The Federal Housing Administration is in deep trouble. According to its 2012 annual audit report, the FHA’s economic value or capital position is negative $13.5 billion. For the fourth consecutive year, the FHA has failed to meet its congressionally mandated minimum capital standard of 2 percent or $23 billion. One in six FHA loans are delinquent 30-days or more, and this number is growing. These new findings should be cause for significant concern to Congress and taxpayers. Monitor FHA’s position here through Ed Pinto’s FHA Watch series and learn what needs to be done to right the FHA’s listing ship.
Discover Federal Housing Administration Content
FILTER BY DATEAll Time
FILTER BY RELEVANCEMost Recent
FILTER BY CONTENT TYPEAll Content Types
By politicizing the allocation of mortgage credit beyond the level that was possible with Freddie and Fannie, the bill proposed by Sen. Tim Johnson and Sen. Mike Crapo manages to make the affordable-housing provisions of current policy worse.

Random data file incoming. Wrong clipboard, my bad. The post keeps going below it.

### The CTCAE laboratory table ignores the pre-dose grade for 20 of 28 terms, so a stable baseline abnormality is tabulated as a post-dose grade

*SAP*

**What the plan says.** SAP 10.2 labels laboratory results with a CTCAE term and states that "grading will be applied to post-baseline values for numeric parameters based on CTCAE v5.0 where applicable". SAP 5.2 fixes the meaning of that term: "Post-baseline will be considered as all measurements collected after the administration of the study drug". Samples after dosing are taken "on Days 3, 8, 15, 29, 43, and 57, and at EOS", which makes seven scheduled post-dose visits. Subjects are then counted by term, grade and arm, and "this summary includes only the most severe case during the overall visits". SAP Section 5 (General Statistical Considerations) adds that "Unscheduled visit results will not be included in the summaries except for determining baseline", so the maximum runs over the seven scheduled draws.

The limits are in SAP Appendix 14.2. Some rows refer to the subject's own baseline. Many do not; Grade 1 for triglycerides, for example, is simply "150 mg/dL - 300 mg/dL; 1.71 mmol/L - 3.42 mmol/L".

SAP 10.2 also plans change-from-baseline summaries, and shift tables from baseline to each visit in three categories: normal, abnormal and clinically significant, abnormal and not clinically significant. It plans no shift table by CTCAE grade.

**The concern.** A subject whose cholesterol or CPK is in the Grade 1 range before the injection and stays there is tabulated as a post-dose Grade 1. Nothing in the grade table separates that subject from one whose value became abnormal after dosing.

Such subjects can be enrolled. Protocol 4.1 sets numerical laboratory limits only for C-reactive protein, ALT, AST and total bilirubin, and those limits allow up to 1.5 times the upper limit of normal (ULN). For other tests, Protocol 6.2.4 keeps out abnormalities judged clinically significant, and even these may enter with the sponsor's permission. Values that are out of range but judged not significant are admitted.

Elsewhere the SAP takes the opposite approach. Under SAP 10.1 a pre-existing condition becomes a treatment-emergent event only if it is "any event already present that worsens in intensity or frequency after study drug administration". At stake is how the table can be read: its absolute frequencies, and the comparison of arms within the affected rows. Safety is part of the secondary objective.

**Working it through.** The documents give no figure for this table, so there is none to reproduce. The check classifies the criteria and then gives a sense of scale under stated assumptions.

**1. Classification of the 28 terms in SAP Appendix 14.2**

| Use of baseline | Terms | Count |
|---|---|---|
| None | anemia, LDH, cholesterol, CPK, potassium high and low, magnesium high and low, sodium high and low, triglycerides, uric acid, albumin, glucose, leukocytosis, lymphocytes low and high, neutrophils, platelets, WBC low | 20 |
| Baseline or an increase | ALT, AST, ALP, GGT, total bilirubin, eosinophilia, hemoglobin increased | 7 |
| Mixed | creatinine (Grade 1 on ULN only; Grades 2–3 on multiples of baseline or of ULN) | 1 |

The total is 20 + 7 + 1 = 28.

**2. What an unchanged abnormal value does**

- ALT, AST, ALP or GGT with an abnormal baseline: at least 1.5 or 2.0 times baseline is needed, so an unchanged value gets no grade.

Everybody talks about fixing the problem of Fannie Mae and Freddie Mac, but it is hard to make anything actually happen. I propose for immediate action to treat Fannie and Freddie exactly like a Too Big To Fail (TBTF) bank.
The draft bill released on Sunday, March 16 by Senate Banking Committee Chairman Tim Johnson (D-S.D.) and Ranking Member Mike Crapo (R-Idaho) will not protect taxpayers from future bailouts.
Policymakers concerned about inequality should look no further than federal housing finance policies that continue to target America’s working-class families and communities with risky lending practices.
The Consumer Financial Protection Bureau’s (CFPB’s) new rules for mortgage lending practices will not deter predatory lending and will significantly increase many small banks costs of mortgage lending.
The legislative outline released yesterday by Senate Banking Committee Chairman Tim Johnson (D-SD) and Ranking Member Mike Crapo (R-ID) will not protect taxpayers from future bailouts. The proposed legislation will almost certainly include a new explicit government guarantee for a large swath of the home mortgage market.
Loan risk is at a higher level than is conducive to long-run market stability. Despite frequent assertions by the National Association of Realtors and other interest groups that the national credit box is too tight, the facts indicate it is loose by historical standards for prudent lending and is getting looser.